Likewise, there are pastors of black churches who have been caught up in major moral and ethical scandals who, had proper biblical church discipline (Matthew 18:15-17) been appropriated in those situations, would have disqualified themselves from ever preaching or teaching again from the pulpit of those churches.

However, all too often, it is the “Facebook approach” to church discipline that is ultimately proffered whereas corrective measures, that is, to the extent that they are meted out at all, are applied based on the subjective standard of how much the pastor is “liked” by the congregation, as opposed to God’s objective standard of how those who occupy the pulpit should conduct themselves.

As a result, many in the congregations over which these men preside are content that their own personal expectations of “church” (i.e preaching style, likeability, and, in some cases, marriage-ability) are met in and satiated by the pastor, therefore, his personal sin is often overlooked and he is allowed to remain in the pulpit despite the absence of any evidence of genuine repentance or contrition on his part (Psalm 51:16-17).

Today, many rogue speculations infiltrate and corrupt the church’s teachings and lead to extra- and non-biblical abuses.

When combined with the marketing muscle of the digital age and popular publishing, these ideas create a bewildering maze of concepts that exclude the average churchgoer from the esoteric theology club.

Consequently, rigorous knowledge of God as He revealed Himself in the Scriptures evades both pulpit and pew. – Thabiti M. Anyabwile, The Decline of African-American Theology: From Biblical Faith to Cultural Captivity, p. 245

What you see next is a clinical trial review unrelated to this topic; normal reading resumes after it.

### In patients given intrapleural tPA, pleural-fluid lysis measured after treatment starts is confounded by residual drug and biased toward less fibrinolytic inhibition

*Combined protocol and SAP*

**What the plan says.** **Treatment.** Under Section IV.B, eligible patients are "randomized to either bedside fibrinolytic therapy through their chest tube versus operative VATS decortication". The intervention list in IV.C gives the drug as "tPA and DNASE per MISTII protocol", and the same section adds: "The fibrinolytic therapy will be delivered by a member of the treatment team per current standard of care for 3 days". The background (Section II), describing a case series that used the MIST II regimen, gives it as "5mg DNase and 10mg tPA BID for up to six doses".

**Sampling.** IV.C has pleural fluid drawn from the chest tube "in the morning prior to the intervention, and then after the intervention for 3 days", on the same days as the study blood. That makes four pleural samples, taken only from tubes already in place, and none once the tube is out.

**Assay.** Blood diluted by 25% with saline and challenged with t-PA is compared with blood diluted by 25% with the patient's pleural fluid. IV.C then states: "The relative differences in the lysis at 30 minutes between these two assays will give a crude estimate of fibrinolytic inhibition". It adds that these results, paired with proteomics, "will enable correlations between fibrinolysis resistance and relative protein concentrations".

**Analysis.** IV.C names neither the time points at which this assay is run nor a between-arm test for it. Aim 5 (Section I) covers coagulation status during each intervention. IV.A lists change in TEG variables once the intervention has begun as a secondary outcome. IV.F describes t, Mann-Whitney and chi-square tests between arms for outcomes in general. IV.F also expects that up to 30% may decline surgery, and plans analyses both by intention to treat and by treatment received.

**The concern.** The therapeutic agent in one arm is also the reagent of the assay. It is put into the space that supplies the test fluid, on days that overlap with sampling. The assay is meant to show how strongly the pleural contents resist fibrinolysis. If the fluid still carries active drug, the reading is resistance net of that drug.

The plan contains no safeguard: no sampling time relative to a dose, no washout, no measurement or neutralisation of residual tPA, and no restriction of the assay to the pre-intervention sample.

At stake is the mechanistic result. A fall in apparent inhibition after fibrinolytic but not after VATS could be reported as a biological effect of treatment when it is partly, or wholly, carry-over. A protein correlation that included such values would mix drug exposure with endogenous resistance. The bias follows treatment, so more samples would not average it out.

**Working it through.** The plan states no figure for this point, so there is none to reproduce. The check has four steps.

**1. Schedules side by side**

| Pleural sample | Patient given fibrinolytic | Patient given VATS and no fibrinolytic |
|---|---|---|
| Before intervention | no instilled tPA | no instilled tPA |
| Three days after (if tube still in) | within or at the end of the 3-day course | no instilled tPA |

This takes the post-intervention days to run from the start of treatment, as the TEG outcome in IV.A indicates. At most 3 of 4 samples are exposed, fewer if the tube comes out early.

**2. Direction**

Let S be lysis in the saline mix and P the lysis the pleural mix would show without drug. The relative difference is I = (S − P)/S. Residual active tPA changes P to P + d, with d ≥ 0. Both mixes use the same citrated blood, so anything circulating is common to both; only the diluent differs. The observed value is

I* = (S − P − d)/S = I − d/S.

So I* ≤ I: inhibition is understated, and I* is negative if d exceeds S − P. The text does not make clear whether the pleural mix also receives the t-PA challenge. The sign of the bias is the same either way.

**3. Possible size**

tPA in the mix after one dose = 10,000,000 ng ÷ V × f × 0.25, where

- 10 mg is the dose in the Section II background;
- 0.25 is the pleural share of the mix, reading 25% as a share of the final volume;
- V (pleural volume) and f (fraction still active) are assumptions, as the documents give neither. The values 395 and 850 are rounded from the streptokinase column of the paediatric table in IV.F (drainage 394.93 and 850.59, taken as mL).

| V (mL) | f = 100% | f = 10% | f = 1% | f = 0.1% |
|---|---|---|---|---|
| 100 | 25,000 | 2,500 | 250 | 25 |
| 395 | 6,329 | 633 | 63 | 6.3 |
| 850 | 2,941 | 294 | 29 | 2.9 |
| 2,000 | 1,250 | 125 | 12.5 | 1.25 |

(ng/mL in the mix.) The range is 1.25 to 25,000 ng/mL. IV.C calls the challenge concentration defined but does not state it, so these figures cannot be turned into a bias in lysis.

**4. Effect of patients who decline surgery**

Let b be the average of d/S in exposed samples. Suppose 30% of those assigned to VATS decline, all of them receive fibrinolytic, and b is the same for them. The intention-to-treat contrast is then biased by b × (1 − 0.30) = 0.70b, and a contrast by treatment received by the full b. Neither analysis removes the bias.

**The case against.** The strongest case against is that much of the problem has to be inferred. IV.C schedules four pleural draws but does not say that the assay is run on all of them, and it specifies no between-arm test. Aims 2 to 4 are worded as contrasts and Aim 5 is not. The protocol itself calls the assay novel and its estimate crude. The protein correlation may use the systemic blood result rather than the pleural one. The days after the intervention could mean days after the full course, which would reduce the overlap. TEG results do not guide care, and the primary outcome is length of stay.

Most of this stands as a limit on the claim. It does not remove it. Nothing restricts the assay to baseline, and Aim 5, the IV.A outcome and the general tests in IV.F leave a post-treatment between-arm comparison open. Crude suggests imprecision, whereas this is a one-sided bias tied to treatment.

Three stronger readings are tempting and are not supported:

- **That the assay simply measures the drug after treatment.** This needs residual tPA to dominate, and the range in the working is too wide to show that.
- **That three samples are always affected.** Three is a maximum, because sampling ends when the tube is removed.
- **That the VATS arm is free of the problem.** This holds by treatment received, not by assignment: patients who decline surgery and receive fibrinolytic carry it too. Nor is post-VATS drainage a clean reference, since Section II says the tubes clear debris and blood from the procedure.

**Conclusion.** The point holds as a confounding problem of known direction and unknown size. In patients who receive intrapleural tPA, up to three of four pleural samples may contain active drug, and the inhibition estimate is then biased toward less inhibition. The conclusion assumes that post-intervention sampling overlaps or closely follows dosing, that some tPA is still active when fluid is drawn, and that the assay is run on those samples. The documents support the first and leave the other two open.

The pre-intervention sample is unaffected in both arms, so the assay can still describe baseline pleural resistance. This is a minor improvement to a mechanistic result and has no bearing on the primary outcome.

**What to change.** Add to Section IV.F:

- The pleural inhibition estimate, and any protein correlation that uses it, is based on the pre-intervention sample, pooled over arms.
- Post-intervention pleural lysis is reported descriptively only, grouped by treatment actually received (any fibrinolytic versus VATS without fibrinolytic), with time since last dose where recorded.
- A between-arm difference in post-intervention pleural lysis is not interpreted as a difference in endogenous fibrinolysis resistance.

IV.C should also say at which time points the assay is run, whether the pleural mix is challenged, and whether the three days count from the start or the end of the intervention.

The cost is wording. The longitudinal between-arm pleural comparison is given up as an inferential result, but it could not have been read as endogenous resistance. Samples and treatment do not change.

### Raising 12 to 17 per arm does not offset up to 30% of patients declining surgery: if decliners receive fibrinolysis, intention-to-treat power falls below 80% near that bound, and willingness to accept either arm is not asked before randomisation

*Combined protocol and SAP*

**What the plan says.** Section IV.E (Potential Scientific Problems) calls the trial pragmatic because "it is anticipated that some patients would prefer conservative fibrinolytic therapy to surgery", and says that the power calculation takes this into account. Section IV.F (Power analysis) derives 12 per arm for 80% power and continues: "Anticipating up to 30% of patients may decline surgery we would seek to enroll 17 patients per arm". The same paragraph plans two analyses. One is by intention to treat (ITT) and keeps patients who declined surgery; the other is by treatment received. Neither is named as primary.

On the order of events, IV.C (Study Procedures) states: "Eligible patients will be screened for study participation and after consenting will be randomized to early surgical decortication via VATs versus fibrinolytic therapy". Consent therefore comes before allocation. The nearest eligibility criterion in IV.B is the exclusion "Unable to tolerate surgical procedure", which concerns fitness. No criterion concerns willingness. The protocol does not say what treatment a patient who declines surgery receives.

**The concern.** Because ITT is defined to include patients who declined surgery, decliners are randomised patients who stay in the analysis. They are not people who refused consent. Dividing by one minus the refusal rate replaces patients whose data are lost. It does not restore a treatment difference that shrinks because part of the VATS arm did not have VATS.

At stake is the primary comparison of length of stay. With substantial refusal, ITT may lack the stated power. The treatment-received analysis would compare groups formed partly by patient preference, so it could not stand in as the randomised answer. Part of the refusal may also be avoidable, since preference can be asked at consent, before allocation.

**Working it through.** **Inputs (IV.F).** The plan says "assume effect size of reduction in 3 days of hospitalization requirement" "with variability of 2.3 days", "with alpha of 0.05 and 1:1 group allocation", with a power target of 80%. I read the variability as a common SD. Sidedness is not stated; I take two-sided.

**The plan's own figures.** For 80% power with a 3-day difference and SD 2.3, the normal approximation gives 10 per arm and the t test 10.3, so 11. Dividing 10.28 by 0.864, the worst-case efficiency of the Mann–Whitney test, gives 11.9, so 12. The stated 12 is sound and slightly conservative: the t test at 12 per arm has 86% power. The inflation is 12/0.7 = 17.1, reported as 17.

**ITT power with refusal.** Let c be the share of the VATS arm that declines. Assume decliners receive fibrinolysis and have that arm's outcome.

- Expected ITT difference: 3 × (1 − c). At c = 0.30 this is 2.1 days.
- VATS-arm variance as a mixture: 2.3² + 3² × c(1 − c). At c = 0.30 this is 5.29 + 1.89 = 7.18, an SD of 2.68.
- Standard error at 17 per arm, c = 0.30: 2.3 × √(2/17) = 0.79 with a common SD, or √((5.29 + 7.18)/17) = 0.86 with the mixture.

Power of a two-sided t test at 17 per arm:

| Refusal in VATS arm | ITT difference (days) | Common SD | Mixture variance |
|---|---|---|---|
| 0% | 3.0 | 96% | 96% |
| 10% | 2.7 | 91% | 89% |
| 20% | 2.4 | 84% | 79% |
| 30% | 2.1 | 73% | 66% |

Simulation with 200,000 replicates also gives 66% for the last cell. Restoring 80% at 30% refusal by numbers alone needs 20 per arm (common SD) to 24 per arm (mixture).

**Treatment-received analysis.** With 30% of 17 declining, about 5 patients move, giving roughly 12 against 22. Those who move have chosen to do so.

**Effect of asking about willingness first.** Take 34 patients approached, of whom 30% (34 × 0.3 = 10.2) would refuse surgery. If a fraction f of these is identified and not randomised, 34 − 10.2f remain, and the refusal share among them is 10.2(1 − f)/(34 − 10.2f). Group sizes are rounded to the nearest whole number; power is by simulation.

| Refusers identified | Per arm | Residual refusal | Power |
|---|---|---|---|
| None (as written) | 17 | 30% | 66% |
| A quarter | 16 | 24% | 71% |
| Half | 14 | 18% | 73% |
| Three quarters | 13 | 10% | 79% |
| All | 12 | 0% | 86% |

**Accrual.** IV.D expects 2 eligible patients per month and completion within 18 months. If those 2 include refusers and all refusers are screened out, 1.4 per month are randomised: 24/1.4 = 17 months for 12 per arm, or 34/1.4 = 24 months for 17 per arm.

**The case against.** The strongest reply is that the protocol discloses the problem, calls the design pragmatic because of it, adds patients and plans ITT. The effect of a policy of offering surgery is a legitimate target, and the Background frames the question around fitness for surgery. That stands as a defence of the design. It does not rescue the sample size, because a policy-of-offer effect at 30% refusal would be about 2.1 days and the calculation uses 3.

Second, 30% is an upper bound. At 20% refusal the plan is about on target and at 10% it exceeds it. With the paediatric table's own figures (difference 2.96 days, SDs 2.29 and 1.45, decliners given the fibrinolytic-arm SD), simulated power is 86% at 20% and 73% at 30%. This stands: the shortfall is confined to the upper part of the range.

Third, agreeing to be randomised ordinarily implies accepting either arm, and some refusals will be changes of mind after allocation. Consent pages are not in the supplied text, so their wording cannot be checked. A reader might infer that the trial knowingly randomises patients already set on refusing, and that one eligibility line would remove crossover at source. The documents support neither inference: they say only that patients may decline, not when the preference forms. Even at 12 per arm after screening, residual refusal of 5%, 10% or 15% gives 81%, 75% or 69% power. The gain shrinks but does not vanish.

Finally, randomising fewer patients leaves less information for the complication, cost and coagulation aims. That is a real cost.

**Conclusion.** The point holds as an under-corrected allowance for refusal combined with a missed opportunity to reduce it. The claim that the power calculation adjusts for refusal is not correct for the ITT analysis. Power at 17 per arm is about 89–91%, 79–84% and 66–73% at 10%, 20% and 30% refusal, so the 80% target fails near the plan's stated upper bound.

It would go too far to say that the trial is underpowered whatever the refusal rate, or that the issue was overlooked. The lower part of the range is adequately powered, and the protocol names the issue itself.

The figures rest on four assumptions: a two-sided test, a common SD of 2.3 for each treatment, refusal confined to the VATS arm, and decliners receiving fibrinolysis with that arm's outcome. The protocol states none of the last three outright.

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In the context of the above passage from 1 Timothy 5:17-18, I do believe it is pleasing in God’s sight to give proper deference and consideration to the men of God, who faithfully and obediently serve in the capacity of pastor, as it is quite often a thankless and unappreciative job filled with constant pressures, demands, and temptations from the world, the church, and the home.

However, when a church fails to hold its pastor accountable out of a paradigm of personal apotheosis (God-like status) and immortalization or when one’s theology of church membership has more to do with the man in the pulpit than with the God of the pulpit, then that man has gone from being a man to an idol (1 John 5:21), and to worship anyone or anything more than God is sin (Exodus 20:3-6).

The Church universal and local is founded upon the propitiatory work of Jesus Christ; for it is He who said, “Upon this rock, I will build ‘My’ church” (Matthew 16:18). He did not say the church that would be built would be the church of Pastor So-and-so.

Brothers and sisters, we must hold pastors in their proper place, as men, not as idols to be adored or worshiped, but as the fallible, imperfect servants of God that they are.

See to it that no one takes you captive by philosophy and empty deceit, according to human tradition, according to the elemental spirits of the world, and not according to Christ (Colossians 2:8).

Call to action

  1. Why do you attend your church?
  2. Are the main reasons that you are attending your church born out of sound theology and sound practices?
  3. Are all the people at your church replaceable because Christ is the exalted leader of your church?
  4. Is your church a primary means of grace that is transforming you into Christlikeness?
  5. Are you an active means of grace that is being used by the LORD to bring transformative care to your local church?